March 26, 2012

Northrop Grumman continues progress on space telescope spacecraft

Written by: Staff
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REDONDO BEACH, Calif. – An important spacecraft component that will enable NASA’s James Webb Space Telescope to deliver clear images passed its Critical Design Review at Northrop Grumman.

Now cleared for manufacturing, it represents an important step in the spacecraft’s progress.

Acting as a suspension system, the component is a spider-shaped vibration isolator with four flexible tubes made of graphite composite. They are lined with material that is designed to absorb vibrations. The isolator is seated between the spacecraft and the large tower that supports the primary mirror.

“The spacecraft has multiple mechanisms that cause vibration, such as spinning reaction wheels and the compressor on the cryocooler for the Mid-Infrared Instrument,” explains Andy Cohen, Webb Spacecraft manager, Northrop Grumman Aerospace Systems. “The key to precision alignment and vibration suppression is that it keeps the telescope in the shadow of the sunshield, where it must stay to operate properly.”

In space, there is no atmosphere to slow vibrations down, so they last longer. In addition, unlike warm components, cold components are more susceptible to vibrations, so it is important to isolate the cold telescope and instruments from this type of movement. The isolator’s job is to suppress vibration from the spacecraft so that the mirror remains still and captures clear images, similar to the way a camera will take clear photos as long as it’s held steady.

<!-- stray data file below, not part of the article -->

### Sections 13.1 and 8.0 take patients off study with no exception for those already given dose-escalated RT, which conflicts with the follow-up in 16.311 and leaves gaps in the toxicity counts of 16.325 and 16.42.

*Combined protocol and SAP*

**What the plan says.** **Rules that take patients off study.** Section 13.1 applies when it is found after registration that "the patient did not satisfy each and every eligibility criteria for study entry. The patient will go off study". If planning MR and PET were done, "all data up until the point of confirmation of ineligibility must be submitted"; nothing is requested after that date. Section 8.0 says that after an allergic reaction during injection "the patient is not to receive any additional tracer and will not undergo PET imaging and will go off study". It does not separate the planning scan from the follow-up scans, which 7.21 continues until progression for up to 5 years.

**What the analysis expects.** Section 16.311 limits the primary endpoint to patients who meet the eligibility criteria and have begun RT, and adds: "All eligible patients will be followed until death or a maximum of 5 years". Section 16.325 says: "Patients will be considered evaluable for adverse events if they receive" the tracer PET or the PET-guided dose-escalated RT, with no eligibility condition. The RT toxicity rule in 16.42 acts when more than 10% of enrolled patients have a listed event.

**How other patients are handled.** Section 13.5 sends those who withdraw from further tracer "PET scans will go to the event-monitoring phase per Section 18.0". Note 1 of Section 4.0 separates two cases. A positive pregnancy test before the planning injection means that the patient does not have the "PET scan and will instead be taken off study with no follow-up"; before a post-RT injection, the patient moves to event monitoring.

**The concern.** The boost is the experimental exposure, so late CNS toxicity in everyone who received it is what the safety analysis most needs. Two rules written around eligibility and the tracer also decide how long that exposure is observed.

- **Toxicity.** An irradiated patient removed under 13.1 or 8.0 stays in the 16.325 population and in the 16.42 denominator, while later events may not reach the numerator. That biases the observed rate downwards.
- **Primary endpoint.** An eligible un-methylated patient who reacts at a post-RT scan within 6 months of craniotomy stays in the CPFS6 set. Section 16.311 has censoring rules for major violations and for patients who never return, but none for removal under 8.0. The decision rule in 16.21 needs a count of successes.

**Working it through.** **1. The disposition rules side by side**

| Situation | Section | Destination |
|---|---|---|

With this review recently completed, the spacecraft and its components are moving forward rapidly to support a launch in late 2018.

Northrop Grumman is the prime contractor responsible for designing and developing the telescope for NASA’s Goddard Space Flight Center, Greenbelt, Md.

Successor to the Hubble Space Telescope, the James Webb Space Telescope is the world’s next-generation space observatory. It will be the most powerful space telescope ever built. Webb will observe the most distant objects in the universe, provide images of the very first galaxies ever formed and study planets around distant stars. The Webb Telescope is a joint project of NASA, the European Space Agency and the Canadian Space Agency.


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